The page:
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Initial VAST™ Clinical Trials

at the Stroke Comeback Center

Experimentation related to the use of VAST began at the Stroke Comeback Center in the Fall of 2009. 6 individuals have been enrolled in the trial program to accomplish 2 goals: 1) to collect user information related to best uses of the technique and 2) to collect efficacy data.

Since the technique had been used by only a few individuals, there were a number of unknown variables surrounding its use. The key components of user feedback related to:

  • Accessing the videos
  • Achieving independence in practicing with videos
  • Differentiating between a therapeutic use of videos and a functional use of videos
  • Preferences in variations in oral movements: preciseness of oral movements and preferences between lip models
  • Experimenting with variations in prosody, intensity, length of script, practice schedules
  • Generalization effect

The physical management of an iPhone or iPod touch can be challenging particularly for those users who have a hemiparesis. Locating and activating specific videos were less problematic than using Pause, Volume and Replay features. Repetition and, in some cases, separate visual support was required to achieve independence in accessing and working with the videos. A key component seemed to be the time and duration of fingertip pressure on the touch screen; lightly tapping the screen had to be taught as an acquired skill.

All videos can, and should, be used as a therapeutic tool. However, therapeutic videos focus on a different outcome. The users were encouraged to focus on various aspects of speech production when practicing with therapy videos, for example, focusing only on inclusion of all phonemes in the word, differentiating between minimal pairs (or contrasting phrases) and controlling volume. These motor speech production elements were not ignored when practicing with Functional videos, but the emphasis was more on allowing automatic aspects of speech to take over - to listen and internalize the production of the script.

Several individuals were used as lip models in the production of trial videos. The participants in the trial group expressed definite preferences between the various models, primarily based on physical characteristics of the speaker. However, it is important to note that, despite preferences, success with the technique was not dependent upon the physical characteristics of the speaker. All of the participants in the trial group could use the technique with all of the lip models.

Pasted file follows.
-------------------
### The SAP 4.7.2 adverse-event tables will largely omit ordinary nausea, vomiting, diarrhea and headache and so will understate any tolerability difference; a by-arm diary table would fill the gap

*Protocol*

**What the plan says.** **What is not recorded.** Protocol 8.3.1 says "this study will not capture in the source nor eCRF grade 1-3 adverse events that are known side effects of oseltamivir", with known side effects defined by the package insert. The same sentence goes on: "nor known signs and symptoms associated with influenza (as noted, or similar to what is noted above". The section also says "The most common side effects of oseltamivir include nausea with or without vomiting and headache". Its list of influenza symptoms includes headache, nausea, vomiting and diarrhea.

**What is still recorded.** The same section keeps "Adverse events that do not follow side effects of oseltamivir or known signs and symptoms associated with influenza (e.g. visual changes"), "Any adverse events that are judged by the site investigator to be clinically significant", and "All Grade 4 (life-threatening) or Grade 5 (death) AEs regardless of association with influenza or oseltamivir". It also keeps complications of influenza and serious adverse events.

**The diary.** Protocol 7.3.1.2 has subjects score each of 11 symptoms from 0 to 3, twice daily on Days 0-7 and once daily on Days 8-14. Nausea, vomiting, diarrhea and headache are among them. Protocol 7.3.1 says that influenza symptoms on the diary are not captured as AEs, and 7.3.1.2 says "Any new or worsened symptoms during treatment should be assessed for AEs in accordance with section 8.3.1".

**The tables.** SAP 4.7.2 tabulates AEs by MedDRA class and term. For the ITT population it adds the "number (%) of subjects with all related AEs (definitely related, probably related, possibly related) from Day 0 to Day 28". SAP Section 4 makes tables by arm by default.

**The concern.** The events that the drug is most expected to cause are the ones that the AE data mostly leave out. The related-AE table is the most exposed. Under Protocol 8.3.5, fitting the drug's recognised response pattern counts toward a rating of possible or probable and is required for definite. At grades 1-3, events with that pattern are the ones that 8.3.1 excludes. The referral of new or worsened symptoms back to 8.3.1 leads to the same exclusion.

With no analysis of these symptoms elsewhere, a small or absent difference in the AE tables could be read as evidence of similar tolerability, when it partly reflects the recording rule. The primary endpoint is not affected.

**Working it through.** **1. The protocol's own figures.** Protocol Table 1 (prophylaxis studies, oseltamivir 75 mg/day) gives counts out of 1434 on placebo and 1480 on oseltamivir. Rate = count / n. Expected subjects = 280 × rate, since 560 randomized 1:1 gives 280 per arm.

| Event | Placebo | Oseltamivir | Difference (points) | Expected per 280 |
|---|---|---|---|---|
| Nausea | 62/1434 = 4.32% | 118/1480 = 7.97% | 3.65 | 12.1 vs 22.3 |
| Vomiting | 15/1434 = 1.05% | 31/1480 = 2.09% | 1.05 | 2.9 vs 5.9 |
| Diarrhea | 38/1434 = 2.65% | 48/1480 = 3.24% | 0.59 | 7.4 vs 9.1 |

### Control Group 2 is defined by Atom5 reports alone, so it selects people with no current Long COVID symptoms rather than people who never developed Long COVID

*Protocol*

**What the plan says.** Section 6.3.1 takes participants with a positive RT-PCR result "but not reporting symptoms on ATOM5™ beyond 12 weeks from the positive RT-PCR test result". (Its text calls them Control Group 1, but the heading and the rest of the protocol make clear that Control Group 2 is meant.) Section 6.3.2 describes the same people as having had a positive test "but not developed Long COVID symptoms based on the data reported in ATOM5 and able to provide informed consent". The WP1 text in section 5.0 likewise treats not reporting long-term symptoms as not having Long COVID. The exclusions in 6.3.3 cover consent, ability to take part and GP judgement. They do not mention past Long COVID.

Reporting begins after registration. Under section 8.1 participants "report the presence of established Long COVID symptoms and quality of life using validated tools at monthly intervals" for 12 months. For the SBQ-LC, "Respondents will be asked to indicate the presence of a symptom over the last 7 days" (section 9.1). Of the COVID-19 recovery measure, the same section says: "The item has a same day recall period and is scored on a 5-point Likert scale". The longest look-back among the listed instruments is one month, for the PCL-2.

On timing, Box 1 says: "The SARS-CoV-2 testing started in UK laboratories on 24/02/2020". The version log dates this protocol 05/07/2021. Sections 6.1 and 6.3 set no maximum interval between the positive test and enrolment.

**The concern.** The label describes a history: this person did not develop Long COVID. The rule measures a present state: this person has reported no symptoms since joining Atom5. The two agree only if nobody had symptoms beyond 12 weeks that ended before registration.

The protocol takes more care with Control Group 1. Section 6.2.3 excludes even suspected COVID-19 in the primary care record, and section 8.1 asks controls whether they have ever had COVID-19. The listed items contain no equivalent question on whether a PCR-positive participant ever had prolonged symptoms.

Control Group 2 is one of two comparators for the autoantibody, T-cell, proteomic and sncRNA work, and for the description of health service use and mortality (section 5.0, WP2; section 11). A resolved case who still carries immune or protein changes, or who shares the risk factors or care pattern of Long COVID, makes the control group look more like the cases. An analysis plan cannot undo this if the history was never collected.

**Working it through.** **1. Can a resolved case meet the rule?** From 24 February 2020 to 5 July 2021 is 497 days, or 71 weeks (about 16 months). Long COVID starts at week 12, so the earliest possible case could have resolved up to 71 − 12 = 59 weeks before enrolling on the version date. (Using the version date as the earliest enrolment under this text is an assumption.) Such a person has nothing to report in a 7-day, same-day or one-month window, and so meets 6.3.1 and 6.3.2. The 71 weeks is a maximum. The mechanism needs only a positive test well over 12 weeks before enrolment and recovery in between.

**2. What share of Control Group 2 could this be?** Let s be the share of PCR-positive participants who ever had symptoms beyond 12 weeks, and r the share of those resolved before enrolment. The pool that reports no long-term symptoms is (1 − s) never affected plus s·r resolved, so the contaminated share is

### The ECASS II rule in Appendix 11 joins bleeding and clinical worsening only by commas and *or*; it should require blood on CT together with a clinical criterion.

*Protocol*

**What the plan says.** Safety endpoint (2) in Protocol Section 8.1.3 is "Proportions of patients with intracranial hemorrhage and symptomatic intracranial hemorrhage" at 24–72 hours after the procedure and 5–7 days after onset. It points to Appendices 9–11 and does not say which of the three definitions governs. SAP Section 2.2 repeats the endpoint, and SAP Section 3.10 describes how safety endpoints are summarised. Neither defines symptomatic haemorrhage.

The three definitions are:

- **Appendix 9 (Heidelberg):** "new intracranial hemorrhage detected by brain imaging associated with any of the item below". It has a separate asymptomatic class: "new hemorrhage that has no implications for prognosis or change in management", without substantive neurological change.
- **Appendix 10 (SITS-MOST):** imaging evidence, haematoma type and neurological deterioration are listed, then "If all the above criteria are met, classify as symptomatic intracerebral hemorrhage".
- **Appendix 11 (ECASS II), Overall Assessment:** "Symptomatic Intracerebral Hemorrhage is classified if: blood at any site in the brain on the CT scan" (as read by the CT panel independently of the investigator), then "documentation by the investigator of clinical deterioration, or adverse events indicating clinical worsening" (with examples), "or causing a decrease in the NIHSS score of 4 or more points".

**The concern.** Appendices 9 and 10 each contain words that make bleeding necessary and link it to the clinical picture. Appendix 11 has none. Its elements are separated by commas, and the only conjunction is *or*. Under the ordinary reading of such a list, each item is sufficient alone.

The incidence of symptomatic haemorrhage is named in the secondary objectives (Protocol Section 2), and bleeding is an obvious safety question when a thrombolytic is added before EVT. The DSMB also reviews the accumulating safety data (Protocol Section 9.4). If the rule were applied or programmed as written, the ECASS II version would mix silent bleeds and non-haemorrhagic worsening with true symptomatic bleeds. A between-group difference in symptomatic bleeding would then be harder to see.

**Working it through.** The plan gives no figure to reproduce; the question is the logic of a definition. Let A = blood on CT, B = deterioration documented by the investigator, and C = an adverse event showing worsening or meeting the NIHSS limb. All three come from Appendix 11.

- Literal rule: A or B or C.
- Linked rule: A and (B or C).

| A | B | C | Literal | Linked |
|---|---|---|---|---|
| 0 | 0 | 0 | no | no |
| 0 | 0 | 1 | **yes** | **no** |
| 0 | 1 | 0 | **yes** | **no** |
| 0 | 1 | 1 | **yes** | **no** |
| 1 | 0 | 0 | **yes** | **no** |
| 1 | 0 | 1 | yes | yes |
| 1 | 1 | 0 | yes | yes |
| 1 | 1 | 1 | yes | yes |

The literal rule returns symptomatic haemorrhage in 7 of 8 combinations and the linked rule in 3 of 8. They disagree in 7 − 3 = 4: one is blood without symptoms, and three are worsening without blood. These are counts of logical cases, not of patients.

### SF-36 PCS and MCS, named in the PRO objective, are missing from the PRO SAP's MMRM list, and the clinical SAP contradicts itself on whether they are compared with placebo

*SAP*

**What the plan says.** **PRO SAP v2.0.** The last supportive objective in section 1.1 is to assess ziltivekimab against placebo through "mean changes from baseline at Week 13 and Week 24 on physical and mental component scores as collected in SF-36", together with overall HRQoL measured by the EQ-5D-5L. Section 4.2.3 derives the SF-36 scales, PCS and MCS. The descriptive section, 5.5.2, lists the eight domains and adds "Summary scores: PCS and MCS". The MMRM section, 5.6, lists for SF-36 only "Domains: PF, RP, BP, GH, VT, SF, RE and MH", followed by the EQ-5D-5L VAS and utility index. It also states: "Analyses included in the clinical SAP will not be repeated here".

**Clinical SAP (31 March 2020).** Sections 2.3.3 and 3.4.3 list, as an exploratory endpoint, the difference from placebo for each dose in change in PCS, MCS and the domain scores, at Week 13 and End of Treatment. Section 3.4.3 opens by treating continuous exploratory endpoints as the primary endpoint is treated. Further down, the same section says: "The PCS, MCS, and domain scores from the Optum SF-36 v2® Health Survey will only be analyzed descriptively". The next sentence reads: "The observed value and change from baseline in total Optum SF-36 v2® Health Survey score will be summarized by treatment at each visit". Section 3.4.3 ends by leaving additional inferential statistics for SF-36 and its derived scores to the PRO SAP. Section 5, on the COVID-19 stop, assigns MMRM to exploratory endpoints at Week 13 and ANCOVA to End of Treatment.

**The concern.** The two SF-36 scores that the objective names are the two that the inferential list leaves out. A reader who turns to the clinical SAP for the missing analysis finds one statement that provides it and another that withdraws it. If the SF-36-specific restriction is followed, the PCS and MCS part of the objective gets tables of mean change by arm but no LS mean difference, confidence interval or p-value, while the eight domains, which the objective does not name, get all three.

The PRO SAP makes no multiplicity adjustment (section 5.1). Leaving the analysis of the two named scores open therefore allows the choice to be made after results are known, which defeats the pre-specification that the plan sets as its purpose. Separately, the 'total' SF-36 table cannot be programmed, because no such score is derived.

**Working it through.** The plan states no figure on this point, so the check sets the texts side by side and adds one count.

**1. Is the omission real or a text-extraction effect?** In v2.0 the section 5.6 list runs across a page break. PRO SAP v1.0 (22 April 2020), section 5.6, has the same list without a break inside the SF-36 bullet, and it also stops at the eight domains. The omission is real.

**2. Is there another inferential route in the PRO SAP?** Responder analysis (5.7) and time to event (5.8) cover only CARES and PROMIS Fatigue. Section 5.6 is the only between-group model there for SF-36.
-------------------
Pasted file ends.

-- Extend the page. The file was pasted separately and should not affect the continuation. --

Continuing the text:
The initial trial group experimented with changes in length of script, practice schedules, volume, and rate, rhythm and pausing. Length of script varies with the user, although in every case with the trial participants, the user exceeded their own expectation as to the length of the script - i.e., if they predicted they would only be able to use a short paragraph length script, they exceeded this expectation in every case. When using the iPod touch there is, of course, a wide variation in the intensity at which the script is played. Participants in the trial group tended to set the volume at too high an intensity which caused a change in their vocal quality while speaking with the video. Volume appears to be an individualized function, but it is recommended that as low an intensity as possible be used during use of the video. Amount of practice also varied considerably across users. Data regarding this variable will continue to be collected in additional clinical trials. Primary emphasis was placed on prosodic factors. These appear to be key elements in the successful use of VAST. Length of pauses, rate of speech, rhythm patterns and changes in pitch made a significant difference in ability to readily internalize the patterning of each script and use it successfully. The conclusions determined by experimentation with these variables have been incorporated into all of the videos produced for SpeakinMotion.

There has been some generalization effect noted among the initial trial participants, particularly in their ability to respond spontaneously to personal questions after practicing with a personal script. This generalization effect will be included as a part of the expanded clinical trial program.

Additional experimentation and a larger number of participants are indicated to continue to perfect production of the videos and to discover other success factors. For this reason, we are expanding clinical trials at other sites to collect additional information.